EPA: Crews closing in on source of Illinois oil leak
By: By Karen Hawkins, Associated Press Writer, Superior Telegram
CHICAGO — A federal official said Sunday that crews believe they're closing in on the source of a leak that has forced the closure of a Chicago-area oil pipeline, which analysts say has caused a sharp spike in gas prices across the region.
Sam Borries, on-scene coordinator for the U.S. Environmental Protection Agency, said workers are "actively excavating" to find the leak so the bad section of pipe can be replaced and the line reopened.
The closure of the pipeline owned by Enbridge Energy Partners has disrupted the supply of crude oil to Midwestern refineries, and already translated into higher prices at the gas pump for consumers, said Tom Kloza, publisher and chief oil analyst at Oil Price Information Service.
"It's kind of like having a blockage of an artery," Kloza said. "The patient is going to have a few symptoms, and one of the symptoms is going to be higher prices on a short-term basis."
Pipeline owner Enbridge Energy Partners has until noon Tuesday to stop the flow of oil. Borries said Sunday that that he misspoke earlier in saying Enbridge was ordered to stop the leak by Monday.
He said it appears the company will make the deadline, and Enbridge spokeswoman Gina Jordan said the company is "working very hard to ensure that we meet all of the EPA's deadlines."
Consequences for not doing so vary and ultimately could result in the EPA taking over on site. Borries said he doesn't expect that to happen and that the government prefers to have the "responsible party" lead the cleanup.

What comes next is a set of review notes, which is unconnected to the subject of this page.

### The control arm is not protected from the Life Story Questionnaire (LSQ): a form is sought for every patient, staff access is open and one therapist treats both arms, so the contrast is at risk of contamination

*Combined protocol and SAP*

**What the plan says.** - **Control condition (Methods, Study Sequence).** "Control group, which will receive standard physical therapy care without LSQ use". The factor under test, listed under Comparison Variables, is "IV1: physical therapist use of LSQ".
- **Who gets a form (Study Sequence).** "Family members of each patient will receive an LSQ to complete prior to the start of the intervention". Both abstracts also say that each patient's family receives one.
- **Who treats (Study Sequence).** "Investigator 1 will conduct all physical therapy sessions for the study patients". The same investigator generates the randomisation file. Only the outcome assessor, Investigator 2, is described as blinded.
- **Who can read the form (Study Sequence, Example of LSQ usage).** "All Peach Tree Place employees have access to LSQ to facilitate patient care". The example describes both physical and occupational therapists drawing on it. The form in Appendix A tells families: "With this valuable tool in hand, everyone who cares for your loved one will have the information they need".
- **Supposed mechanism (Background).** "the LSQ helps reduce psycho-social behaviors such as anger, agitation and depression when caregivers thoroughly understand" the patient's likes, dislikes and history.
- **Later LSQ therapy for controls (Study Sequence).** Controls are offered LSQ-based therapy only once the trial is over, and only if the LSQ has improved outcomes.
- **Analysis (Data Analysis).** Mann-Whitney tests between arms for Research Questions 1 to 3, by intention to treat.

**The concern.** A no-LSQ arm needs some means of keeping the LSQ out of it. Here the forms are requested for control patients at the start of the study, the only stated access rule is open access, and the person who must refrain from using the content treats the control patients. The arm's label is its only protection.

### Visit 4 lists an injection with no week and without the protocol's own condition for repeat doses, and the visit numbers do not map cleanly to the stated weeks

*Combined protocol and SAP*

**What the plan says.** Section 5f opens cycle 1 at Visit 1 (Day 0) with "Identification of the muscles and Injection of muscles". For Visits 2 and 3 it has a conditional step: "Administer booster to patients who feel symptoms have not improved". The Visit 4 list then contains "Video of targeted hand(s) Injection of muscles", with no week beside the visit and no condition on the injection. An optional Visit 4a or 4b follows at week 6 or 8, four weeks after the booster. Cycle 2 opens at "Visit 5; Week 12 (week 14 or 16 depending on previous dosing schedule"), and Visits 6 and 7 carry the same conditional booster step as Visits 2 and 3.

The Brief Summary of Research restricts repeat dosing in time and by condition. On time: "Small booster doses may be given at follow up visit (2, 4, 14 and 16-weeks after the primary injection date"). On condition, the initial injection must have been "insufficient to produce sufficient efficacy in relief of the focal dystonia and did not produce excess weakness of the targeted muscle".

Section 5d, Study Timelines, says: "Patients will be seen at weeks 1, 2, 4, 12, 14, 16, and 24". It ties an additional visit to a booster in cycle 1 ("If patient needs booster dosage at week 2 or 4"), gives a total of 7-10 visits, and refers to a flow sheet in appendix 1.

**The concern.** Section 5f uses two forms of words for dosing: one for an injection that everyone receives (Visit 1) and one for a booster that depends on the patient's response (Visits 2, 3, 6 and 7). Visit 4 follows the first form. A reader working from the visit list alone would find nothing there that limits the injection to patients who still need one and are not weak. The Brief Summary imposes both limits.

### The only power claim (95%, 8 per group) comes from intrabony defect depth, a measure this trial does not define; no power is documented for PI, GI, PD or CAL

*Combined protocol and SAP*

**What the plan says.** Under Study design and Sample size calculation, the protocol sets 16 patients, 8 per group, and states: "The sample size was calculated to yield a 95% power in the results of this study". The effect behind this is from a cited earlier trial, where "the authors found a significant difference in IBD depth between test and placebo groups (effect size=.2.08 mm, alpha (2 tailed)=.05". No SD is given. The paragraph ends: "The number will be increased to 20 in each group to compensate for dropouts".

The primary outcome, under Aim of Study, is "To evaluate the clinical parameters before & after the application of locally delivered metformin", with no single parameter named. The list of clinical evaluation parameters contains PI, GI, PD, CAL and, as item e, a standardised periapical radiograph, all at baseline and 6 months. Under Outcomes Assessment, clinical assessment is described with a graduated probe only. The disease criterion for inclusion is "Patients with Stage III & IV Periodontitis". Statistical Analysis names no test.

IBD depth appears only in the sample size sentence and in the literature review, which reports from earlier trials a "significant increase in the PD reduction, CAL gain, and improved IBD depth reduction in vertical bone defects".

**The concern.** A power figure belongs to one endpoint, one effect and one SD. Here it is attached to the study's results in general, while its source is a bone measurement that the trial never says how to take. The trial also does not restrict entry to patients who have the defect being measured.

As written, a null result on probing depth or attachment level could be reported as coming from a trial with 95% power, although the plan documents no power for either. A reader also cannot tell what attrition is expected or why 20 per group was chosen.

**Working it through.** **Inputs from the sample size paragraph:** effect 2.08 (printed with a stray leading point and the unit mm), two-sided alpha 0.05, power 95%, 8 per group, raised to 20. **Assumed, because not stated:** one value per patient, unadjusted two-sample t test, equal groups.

Nearly 200 workers have been on site 24 hours a day since the leak was discovered Thursday, Borries said. He estimates 7,000 barrels of water and oil have been recovered from the site so far.
The pipeline's initial closure boosted oil prices more than $2 a barrel Friday amid concerns about how long the supply may be disrupted.
Prices already have shot up at some Chicago and Milwaukee gas stations. In Chicago, the average gas price jumped seven cents from Saturday to Sunday, according to AAA. Some stations increased their price for a gallon of regular from $3.05 on Friday to $3.29 on Sunday.
In Milwaukee, the average price Friday was $2.70, according to AAA, but some stations were selling a gallon for $2.89 or more Saturday. Cities across Indiana, Michigan and Ohio had similar increases over the weekend.
Kloza said gas station owners are responding to increases in price from their suppliers, not taking unfair advantage of the situation. Dealing with the volatility in price from suppliers is "like having an adjustable rate mortgage that adjusts every day," he said.
He predicted gas prices would go up as much as 30 cents a gallon, depending on how long the pipeline is out of operation.
"The leaves may be falling before the gas prices are," he said.